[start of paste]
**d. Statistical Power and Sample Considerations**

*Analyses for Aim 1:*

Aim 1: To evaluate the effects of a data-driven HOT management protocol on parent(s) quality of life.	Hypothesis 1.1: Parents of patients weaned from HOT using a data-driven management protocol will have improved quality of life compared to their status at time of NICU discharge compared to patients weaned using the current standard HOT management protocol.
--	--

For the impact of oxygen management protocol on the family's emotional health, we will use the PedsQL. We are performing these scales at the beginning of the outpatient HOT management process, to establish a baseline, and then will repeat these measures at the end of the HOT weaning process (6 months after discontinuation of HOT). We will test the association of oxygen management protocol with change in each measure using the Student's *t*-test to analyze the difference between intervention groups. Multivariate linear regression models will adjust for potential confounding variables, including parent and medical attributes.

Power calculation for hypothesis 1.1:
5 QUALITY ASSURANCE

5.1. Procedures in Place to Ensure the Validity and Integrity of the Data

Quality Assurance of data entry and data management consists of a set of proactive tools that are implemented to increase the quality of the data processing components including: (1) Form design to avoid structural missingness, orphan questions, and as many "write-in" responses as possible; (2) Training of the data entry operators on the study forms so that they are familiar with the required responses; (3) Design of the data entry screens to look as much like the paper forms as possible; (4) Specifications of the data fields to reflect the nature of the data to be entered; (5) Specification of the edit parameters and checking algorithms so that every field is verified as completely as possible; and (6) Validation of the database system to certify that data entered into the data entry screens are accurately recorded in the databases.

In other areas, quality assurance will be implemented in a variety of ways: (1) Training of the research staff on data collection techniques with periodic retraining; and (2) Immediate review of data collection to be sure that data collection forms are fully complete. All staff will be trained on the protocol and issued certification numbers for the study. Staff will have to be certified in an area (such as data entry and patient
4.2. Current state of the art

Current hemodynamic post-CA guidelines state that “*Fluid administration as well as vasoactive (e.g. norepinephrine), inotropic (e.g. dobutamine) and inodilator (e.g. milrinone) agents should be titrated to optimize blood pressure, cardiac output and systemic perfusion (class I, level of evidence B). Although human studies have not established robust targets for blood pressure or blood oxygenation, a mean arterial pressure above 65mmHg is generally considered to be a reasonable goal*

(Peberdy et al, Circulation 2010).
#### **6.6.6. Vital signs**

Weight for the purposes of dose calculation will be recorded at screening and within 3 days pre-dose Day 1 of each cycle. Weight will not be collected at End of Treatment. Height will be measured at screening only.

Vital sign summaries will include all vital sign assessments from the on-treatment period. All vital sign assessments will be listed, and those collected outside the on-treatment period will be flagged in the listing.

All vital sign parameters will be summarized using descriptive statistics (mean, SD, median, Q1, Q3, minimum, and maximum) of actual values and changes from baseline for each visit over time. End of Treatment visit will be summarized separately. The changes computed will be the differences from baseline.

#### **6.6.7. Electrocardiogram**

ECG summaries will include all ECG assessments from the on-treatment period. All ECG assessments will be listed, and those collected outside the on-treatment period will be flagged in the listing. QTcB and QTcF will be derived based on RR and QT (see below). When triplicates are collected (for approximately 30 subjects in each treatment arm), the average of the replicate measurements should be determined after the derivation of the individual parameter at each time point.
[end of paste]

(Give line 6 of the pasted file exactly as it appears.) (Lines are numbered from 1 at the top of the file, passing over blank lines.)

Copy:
Power calculation for hypothesis 1.1: